South Carolina Investigating Alvin Greene's Primary Election Win, Dems Say

South Carolina authorities have launched an investigation into Democratic nominee Alvin Greene's Senate candidacy and surprise primary win, a state Democratic Party official told, but law enforcement authorities have yet to confirm the investigation.

Keiana Page, a spokeswoman for the South Carolina Democratic Party, told that state authorities launched the investigation Friday at the request of an unknown person. Neither she nor a law enforcement spokeswoman could provide details about what is being reviewed.

The law enforcement spokeswoman, Jennifer Timmons of the South Carolina Law Enforcement Division, or SLED, told that she wasn't sure whether an investigation had been launched or a request for one had been sent. She said she was tracking that information down. But she added that a request for an investigation doesn't automatically lead to one.

On Thursday, House Majority Whip Jim Clyburn, D-S.C., called on federal authorities to launch a probe into how Greene, an unemployed military veteran, entered and won the state's Democratic primary for U.S. Senate without party support and little campaigning.

Greene, who has called himself a "legitimate candidate," could not be reached for comment for this story. Clyburn's office did not respond to a request to comment on the latest developments in South Carolina.

Greene, 32, stunned the Democratic Party establishment Tuesday night when he handily defeated Vic Rawl, a four-term state lawmaker and former judge, for the party's nomination. Rawl, who had campaigned little but already raised $186,000, was forced to scrap a fundraiser planned for Thursday night.

Greene has not yet reported any fundraising, run any ads or put up signs or a website in his challenge of Republican U.S. Sen. Jim DeMint. Greene had been considered such a long shot that neither his opponent nor the media bothered to check his background, which includes a November arrest on a charge of felony obscenity.

Greene, who says he left the military last August after 13 years in the Army and Air Force, has said he paid the $10,440 filing fee by saving up two years of his service pay.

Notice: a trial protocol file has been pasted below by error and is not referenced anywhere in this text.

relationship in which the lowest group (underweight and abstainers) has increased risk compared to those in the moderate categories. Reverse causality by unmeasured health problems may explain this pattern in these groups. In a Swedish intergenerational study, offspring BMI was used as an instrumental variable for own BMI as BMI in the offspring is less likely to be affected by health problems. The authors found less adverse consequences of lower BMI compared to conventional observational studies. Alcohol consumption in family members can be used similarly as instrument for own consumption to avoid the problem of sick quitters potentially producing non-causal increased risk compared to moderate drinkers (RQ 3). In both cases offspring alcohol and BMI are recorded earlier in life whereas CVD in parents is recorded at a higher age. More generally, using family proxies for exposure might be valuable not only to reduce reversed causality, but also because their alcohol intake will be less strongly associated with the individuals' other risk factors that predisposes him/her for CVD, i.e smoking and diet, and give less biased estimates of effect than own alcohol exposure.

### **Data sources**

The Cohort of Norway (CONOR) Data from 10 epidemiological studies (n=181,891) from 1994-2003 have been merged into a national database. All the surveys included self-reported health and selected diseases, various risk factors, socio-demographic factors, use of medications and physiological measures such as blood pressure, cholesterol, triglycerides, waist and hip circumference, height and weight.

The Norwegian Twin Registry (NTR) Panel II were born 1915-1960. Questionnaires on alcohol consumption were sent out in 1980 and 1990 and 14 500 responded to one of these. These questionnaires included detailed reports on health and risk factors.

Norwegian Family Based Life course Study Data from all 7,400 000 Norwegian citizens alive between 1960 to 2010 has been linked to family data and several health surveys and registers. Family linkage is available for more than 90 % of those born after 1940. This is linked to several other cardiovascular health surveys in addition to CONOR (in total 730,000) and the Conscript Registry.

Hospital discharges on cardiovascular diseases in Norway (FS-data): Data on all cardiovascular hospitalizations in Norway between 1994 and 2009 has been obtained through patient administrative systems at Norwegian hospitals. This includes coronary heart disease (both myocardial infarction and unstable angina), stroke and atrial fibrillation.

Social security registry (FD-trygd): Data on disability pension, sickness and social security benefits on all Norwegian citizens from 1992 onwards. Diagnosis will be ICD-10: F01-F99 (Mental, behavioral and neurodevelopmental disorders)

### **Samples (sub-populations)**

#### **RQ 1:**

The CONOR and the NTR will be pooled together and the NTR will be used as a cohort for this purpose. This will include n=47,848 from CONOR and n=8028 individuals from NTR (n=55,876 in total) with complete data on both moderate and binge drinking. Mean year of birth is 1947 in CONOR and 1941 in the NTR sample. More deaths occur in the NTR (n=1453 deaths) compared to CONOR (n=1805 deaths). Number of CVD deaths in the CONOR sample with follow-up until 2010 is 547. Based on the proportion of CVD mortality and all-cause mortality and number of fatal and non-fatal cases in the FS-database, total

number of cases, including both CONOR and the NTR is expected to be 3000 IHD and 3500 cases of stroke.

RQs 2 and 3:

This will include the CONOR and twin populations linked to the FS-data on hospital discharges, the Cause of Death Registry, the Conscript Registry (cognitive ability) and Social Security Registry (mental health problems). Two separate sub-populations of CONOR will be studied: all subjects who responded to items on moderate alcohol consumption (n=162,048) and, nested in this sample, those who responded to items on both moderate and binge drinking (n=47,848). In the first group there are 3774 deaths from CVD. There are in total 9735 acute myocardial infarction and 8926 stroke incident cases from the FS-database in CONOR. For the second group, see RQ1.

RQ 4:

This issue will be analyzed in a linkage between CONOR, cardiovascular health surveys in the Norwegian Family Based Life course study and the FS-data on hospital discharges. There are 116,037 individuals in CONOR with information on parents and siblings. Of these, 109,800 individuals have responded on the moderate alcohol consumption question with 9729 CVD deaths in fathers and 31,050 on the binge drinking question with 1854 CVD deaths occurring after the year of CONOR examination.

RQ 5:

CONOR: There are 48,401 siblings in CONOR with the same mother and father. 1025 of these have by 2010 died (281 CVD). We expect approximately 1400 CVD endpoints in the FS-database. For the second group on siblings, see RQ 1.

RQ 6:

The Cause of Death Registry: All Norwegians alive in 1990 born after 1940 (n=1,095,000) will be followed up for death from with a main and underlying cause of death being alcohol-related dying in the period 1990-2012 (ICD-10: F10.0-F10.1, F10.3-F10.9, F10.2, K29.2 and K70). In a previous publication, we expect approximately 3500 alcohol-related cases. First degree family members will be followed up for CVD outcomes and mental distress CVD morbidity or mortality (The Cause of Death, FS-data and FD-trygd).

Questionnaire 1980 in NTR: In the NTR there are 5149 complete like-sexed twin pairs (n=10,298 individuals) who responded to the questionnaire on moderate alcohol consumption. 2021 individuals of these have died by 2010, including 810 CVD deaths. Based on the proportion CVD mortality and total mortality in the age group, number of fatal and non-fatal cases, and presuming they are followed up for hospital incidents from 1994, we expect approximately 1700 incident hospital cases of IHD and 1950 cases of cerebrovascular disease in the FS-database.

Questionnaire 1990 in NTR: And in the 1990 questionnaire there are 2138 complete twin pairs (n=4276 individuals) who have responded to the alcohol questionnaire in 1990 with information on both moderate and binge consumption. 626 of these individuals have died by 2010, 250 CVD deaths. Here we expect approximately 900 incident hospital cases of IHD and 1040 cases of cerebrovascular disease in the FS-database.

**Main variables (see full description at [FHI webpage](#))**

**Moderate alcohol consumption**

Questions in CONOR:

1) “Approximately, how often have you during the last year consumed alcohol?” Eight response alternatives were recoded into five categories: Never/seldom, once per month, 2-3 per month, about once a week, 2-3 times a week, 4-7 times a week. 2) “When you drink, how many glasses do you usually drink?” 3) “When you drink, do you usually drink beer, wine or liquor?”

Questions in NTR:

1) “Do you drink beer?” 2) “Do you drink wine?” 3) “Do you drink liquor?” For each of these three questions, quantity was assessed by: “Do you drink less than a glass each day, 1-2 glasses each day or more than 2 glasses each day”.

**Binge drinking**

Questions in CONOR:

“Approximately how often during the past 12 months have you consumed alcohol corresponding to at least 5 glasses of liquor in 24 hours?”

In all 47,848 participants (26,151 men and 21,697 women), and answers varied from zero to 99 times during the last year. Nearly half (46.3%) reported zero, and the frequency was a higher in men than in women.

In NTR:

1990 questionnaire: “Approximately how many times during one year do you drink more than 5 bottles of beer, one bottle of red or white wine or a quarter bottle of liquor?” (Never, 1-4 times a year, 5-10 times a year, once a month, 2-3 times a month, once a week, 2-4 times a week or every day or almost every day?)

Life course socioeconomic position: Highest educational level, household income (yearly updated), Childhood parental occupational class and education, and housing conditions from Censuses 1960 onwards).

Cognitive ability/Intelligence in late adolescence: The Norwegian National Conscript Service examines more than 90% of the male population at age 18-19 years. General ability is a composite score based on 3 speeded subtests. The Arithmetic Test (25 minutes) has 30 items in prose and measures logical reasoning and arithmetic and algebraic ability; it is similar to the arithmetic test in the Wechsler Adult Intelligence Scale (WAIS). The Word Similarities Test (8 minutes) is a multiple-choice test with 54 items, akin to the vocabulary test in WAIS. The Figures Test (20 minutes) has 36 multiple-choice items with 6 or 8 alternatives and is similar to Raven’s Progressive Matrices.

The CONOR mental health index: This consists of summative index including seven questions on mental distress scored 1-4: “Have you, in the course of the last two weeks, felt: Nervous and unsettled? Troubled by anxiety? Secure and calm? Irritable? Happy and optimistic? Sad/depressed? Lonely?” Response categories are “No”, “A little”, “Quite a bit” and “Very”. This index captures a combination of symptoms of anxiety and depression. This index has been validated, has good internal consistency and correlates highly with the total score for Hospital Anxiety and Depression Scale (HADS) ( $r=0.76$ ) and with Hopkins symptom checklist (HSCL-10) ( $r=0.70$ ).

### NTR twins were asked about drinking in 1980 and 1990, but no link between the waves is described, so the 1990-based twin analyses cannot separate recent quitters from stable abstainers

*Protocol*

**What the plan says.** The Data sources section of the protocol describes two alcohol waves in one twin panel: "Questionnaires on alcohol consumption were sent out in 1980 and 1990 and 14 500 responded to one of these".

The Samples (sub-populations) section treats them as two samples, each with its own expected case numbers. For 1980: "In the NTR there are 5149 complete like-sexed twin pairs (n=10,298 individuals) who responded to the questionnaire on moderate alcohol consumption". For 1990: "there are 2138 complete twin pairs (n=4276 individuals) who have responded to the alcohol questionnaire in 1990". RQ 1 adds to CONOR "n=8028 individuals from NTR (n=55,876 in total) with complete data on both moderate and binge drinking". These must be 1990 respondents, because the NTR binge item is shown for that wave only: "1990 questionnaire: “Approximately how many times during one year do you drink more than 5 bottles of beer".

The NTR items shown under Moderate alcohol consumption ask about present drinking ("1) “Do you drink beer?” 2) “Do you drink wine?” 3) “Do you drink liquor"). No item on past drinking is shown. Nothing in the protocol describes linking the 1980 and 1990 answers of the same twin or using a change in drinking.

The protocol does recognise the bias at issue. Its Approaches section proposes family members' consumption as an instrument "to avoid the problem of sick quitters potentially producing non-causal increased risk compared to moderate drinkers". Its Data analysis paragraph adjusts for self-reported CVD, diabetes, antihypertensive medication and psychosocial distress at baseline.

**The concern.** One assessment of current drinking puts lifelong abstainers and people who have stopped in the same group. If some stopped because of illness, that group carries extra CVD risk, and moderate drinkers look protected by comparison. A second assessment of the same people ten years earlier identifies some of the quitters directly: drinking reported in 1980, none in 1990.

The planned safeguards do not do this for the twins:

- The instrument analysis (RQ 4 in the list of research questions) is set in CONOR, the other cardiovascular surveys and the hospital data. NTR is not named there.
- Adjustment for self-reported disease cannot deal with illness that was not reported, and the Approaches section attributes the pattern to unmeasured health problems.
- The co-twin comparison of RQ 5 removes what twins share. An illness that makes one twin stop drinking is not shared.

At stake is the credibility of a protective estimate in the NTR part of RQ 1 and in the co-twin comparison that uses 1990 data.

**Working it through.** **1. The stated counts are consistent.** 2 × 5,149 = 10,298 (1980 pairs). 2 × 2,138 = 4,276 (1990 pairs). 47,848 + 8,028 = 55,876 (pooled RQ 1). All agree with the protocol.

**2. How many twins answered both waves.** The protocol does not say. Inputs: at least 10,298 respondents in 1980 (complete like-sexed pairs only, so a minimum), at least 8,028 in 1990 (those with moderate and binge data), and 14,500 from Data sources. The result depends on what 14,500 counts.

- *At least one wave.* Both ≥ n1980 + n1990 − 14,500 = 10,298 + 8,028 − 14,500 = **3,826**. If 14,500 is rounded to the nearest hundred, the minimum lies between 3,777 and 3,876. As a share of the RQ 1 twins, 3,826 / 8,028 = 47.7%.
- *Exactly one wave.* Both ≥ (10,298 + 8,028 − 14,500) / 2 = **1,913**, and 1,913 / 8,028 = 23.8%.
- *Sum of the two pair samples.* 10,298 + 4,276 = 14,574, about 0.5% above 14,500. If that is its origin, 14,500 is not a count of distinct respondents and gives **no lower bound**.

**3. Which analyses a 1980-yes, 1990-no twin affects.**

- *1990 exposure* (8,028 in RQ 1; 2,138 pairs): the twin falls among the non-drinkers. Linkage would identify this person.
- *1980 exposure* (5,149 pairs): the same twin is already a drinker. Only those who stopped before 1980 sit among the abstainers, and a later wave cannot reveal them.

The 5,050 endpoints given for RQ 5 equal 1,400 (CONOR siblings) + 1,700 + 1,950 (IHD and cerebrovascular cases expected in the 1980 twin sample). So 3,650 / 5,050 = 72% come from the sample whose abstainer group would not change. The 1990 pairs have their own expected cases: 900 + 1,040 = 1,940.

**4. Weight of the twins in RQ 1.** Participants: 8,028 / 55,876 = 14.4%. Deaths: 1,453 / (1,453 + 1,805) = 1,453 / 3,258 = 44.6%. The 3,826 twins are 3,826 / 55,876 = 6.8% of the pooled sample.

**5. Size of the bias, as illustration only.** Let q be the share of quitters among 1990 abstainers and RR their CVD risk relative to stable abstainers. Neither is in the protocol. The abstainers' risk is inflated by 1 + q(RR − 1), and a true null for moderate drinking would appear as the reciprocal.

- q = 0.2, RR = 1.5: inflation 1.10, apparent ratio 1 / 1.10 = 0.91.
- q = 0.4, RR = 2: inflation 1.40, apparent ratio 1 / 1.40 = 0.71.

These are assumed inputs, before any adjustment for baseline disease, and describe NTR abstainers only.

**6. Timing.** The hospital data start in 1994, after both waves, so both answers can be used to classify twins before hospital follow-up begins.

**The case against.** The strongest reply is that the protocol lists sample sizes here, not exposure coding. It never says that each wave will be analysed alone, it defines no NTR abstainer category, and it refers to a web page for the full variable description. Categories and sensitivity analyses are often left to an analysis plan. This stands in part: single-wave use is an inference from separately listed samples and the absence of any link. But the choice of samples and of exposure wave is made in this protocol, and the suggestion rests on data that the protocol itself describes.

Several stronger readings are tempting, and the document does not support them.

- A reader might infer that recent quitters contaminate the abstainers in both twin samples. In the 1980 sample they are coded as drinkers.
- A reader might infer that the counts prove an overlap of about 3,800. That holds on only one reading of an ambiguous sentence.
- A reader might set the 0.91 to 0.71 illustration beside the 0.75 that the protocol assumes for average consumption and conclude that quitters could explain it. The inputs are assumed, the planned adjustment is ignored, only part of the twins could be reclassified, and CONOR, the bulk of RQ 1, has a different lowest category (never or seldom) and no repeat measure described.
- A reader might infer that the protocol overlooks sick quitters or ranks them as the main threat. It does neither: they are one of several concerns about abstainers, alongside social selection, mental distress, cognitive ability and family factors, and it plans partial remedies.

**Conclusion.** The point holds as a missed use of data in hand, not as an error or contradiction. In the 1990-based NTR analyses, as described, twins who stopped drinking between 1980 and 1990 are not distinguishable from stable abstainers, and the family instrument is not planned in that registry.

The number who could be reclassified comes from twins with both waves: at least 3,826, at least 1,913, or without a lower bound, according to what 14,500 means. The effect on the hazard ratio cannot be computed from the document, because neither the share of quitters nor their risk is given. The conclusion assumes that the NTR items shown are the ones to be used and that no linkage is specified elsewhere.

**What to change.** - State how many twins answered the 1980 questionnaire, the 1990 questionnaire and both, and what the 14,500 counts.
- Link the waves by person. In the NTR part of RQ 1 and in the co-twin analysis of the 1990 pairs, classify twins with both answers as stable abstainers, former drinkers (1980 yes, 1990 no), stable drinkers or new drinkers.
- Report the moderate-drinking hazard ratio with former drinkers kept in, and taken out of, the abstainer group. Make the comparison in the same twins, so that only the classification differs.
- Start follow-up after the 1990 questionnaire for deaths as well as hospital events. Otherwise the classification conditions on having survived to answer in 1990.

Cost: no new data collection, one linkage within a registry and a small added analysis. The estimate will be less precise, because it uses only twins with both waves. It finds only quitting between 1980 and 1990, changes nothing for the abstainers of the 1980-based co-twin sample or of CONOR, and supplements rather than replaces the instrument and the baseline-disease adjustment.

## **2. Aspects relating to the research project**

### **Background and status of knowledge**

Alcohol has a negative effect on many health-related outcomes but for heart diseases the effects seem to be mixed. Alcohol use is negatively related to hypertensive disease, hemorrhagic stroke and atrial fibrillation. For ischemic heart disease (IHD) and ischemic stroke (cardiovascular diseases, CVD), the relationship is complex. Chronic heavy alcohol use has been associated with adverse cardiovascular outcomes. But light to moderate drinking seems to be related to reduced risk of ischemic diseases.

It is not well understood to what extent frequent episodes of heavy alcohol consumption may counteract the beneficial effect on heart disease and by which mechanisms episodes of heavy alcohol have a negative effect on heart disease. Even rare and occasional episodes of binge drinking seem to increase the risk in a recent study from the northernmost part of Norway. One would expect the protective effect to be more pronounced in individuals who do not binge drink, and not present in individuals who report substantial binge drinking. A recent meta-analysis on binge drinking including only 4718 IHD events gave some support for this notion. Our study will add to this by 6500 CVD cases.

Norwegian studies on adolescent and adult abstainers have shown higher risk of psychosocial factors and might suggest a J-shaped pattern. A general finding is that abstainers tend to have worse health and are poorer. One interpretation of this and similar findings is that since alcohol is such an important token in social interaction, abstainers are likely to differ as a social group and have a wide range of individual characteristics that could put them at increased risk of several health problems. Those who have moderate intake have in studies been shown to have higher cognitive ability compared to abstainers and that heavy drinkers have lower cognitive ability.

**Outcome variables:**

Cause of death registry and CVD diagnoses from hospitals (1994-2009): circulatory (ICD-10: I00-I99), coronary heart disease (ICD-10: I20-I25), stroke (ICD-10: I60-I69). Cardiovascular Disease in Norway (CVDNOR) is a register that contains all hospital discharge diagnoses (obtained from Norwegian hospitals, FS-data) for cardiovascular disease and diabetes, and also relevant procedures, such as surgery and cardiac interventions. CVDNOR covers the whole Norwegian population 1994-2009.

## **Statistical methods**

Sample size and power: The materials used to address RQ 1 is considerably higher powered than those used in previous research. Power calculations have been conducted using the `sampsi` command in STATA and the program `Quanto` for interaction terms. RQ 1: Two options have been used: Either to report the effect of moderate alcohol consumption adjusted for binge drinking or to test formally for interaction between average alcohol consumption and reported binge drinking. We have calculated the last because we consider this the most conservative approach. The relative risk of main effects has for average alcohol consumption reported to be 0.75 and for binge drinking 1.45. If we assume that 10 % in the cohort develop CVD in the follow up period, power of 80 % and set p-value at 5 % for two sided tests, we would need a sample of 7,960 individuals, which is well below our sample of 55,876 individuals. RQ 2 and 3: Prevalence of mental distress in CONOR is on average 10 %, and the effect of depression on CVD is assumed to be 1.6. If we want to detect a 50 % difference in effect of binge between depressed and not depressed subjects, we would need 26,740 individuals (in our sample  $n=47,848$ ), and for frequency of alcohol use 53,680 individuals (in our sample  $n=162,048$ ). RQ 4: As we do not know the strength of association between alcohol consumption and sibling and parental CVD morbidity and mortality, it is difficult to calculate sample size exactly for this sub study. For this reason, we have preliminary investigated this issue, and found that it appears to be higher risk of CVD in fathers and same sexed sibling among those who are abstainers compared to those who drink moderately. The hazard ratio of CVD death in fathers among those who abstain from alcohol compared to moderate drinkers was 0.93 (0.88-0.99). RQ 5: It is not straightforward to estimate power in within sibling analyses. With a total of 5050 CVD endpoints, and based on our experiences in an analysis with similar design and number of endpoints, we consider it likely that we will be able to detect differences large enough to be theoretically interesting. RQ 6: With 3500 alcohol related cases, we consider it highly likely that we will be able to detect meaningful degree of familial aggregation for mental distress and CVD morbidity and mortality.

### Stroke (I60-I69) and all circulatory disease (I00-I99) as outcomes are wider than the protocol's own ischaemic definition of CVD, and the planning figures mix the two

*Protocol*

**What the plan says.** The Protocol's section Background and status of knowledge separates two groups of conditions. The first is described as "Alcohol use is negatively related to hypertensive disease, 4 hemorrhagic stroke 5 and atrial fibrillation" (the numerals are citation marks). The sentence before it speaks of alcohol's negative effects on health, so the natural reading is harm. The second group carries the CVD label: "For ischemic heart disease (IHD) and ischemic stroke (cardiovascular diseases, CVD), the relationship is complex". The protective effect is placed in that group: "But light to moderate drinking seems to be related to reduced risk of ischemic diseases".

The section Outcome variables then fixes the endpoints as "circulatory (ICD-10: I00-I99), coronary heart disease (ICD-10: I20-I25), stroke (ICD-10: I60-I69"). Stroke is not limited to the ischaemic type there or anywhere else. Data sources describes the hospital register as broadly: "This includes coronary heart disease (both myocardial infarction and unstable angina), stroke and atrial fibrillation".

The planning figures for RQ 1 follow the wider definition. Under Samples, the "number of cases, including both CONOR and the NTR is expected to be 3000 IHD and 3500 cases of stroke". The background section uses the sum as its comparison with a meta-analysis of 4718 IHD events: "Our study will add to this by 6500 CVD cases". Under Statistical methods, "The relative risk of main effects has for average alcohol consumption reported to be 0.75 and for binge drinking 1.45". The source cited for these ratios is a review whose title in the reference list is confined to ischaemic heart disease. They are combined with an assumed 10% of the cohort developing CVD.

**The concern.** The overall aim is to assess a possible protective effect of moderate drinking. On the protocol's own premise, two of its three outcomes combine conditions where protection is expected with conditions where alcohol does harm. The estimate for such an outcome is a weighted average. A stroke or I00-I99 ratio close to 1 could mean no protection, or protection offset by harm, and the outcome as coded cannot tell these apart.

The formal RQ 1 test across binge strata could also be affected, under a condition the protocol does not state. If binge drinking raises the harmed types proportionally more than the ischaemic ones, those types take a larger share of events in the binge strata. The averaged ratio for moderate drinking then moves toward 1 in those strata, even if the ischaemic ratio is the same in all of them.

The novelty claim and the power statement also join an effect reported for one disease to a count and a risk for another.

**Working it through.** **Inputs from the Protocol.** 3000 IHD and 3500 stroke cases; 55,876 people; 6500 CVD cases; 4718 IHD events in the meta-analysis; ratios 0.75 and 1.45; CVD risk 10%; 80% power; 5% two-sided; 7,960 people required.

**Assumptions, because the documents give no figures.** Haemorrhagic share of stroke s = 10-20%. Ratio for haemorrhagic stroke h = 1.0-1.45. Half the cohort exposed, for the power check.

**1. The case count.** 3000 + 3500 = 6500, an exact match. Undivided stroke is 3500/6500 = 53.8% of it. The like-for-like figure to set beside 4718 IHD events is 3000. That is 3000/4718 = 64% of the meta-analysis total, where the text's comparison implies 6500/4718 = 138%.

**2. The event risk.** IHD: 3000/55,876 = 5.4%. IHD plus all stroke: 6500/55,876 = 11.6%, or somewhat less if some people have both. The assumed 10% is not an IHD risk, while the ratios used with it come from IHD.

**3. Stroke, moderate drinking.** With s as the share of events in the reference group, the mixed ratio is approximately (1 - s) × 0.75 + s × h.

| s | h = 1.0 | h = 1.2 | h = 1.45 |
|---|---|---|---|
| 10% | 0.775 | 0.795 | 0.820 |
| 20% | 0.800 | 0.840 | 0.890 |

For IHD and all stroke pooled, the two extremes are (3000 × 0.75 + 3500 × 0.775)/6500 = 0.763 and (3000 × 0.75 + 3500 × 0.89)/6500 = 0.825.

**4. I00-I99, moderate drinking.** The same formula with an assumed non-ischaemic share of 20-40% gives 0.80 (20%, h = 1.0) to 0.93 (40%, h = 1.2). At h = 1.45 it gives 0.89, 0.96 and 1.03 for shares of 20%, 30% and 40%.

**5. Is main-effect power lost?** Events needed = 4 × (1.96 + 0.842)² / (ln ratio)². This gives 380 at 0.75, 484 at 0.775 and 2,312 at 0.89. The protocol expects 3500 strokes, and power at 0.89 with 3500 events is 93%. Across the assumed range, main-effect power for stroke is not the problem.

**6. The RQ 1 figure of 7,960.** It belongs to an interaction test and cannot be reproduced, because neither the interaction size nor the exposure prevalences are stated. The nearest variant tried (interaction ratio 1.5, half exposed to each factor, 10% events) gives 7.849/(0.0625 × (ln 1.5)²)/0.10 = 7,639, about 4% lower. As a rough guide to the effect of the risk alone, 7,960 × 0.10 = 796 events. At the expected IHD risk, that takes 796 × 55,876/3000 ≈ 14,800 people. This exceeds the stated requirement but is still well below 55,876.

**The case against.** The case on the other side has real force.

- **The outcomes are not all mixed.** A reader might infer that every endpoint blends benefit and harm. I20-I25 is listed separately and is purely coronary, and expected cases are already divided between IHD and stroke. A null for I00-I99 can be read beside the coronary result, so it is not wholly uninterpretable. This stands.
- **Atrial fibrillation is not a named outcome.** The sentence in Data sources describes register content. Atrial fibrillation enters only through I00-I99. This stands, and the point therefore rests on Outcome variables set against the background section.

Clyburn has suggested Greene is a Republican plant. On Thursday, he said he was skeptical Greene paid the fee himself and demanded that federal authorities investigate where the money came from. Clyburn notes that state law makes it illegal for candidates to let someone else pay their filing fee if their candidacy is intended to damage another candidate.

Party officials asked Greene to sit out of the race after reports surfaced that he faces a felony charge, which stems from a University of South Carolina student's complaint that he showed her a pornographic website, then talked about going to her room at a university dorm.

But Greene insists he's staying put.

"I am a legitimate candidate," Greene said Thursday, in response to questions about Clyburn's investigation request. "There's no need for it."

Greene would be required to report campaign spending to the Federal Election Commission, which regulates federal campaign finances. But the cash for the filing fee itself is given directly by candidates to the state party they wish to represent, and that money isn't subject to FEC filing requirements, officials with the agency said Thursday.

That answer doesn't satisfy Clyburn, who suspects there is more to be learned about Greene's pursuit. Clyburn also raised concerns about the possibility of a whisper campaign to encourage voters to pick the ballot's first name, which happened to be Greene's. He wants anything "untoward" in the race to be investigated.

"He's been paid to stay in it, by somebody," Clyburn said. "I just think this is a ploy by someone to dishonor and embarrass the Democratic Party."

The Associated Press contributed to this report.